Jersey will help tell the tale. There's irony here on two counts. First, Lautenberg: While pretty liberal, he has never been a partisan field marshal. He was known for banning smoking on domestic flights. Always popular, but not exactly beloved, he never won his elections by huge margins. But Democratic voters aren't motivated by who he is. "He's more appealing as a symbol of Democrats' desire for revenge than he ever was as plain old Frank Lautenberg," quips the political consultant Philip Friedman.

The second irony is that New Jersey is usually un-partisan. It's Democratic at the presidential level and hasn't had a Republican senator in some time, but the governor's chair changes hands often, and the congressional delegation is split down the middle. Independent voters outnumber Democrats and Republicans combined.

But this election, the usual rules are worthless. Lautenberg is a partisan figure now whether he wants to be or not -- as, of course, is Forrester, who is proudly right-wing. And Jersey, suddenly, is a partisan state, whose Senate race is more about the country, or the two countries, than it is about the state.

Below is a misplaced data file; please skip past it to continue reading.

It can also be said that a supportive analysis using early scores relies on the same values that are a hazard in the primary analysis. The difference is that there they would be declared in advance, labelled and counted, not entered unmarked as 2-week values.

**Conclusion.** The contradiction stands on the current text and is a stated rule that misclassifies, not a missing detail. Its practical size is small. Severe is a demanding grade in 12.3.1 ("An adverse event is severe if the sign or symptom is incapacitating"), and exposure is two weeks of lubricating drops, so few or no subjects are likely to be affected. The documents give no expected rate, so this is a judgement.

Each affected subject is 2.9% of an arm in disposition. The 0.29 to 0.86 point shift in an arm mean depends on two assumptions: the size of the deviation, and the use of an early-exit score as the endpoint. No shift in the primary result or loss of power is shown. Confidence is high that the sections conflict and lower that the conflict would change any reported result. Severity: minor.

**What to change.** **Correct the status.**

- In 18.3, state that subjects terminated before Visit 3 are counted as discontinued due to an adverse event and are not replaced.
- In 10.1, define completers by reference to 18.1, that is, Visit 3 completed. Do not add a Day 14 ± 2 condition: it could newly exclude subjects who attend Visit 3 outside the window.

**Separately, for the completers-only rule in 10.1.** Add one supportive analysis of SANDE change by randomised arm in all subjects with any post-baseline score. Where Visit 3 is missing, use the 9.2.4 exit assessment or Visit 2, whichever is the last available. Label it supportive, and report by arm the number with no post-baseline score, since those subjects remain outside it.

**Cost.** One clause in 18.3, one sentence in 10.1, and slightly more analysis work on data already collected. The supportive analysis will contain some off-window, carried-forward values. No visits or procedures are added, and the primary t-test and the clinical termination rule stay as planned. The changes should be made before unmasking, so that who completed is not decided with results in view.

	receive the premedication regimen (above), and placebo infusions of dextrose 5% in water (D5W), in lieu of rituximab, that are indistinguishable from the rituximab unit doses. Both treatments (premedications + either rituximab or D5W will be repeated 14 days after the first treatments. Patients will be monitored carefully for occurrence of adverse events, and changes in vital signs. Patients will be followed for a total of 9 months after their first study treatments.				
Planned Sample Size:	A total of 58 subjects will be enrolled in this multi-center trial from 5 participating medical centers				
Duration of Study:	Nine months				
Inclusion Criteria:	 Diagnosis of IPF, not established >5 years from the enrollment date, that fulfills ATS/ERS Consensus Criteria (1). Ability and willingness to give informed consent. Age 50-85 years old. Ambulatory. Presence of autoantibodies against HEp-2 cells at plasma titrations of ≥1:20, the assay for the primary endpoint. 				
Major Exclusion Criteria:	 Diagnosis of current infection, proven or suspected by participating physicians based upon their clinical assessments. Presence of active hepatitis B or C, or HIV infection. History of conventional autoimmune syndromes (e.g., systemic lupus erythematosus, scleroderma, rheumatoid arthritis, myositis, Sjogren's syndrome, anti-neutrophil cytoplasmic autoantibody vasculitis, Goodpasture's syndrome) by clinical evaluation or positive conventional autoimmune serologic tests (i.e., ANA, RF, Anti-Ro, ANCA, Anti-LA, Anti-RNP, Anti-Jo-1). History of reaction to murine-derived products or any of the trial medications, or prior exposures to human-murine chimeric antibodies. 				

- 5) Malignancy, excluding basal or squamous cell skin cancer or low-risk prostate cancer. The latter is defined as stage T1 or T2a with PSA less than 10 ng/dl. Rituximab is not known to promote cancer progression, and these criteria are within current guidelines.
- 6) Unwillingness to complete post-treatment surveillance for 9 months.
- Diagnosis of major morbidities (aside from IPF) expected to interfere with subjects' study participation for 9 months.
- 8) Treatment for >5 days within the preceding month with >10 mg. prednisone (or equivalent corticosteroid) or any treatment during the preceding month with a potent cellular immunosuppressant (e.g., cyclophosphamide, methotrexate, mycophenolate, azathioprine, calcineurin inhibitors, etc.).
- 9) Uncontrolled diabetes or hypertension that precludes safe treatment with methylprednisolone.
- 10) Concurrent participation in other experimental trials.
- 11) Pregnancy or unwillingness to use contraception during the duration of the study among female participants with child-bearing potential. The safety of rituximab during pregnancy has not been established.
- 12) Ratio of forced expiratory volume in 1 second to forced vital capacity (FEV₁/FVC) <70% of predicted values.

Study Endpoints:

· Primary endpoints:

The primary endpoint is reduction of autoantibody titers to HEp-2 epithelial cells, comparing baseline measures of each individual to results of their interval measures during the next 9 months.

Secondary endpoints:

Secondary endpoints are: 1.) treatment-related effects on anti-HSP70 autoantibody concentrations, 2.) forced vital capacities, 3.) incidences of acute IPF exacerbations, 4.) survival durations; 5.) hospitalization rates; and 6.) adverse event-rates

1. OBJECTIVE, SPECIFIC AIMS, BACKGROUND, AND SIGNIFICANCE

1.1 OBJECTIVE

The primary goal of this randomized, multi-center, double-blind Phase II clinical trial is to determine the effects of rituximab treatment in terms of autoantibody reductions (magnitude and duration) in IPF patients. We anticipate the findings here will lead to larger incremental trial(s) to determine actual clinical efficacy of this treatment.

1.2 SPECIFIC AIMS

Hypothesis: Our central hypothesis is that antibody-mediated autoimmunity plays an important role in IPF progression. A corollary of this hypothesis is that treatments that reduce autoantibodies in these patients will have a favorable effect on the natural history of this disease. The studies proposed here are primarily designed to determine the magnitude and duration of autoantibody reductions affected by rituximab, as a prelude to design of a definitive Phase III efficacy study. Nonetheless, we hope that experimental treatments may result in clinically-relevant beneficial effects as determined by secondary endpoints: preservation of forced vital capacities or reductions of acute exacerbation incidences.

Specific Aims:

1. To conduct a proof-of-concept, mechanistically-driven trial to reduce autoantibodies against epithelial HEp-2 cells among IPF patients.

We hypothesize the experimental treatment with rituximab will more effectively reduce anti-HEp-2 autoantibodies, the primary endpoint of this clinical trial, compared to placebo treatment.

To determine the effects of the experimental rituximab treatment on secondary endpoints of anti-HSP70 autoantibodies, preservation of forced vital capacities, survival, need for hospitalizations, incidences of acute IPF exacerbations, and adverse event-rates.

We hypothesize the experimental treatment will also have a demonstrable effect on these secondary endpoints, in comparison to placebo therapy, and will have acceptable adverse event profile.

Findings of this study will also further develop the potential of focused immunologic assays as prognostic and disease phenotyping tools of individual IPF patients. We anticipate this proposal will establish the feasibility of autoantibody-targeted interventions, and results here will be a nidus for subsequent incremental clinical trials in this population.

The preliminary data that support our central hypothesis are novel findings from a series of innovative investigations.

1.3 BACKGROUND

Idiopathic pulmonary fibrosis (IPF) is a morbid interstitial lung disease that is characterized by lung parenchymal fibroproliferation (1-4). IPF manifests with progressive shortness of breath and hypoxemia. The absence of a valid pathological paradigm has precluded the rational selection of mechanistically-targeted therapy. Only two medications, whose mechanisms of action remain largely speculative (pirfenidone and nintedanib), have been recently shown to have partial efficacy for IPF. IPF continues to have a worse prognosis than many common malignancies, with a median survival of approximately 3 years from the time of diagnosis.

This is all right. The war, the one at home, should be waged out in the open. Rank-and-file Democrats get this, even if their elected counterparts in Washington, intimidated by shallow poll readings and vice-presidential trash talk, do not.


Under normal circumstances, I would have consulted my friend Jim Chapin in preparing this column. I'm sure he knew who won every Senate and gubernatorial race in New Jersey over the past century, and why. Jim died, unexpectedly and tragically, on September 30 of a heart attack at age 60. It was his fate to be best known as Harry Chapin's brother, which he didn't mind -- after Harry was killed in 1981, Jim took over his brother's organization that fought world hunger and ran it for two decades. But his friends cherished his gentle, generous, eccentric personality -- "of no known category," as Fred Siegel aptly put it to me at Jim's funeral -- and his stunningly encyclopedic knowledge of politics, history, and much else, which he was always eager to share. His widow, Diana, would like those interested to send donations to the Queens Public Library in Jim's name to establish a collection of books on politics and history for young people.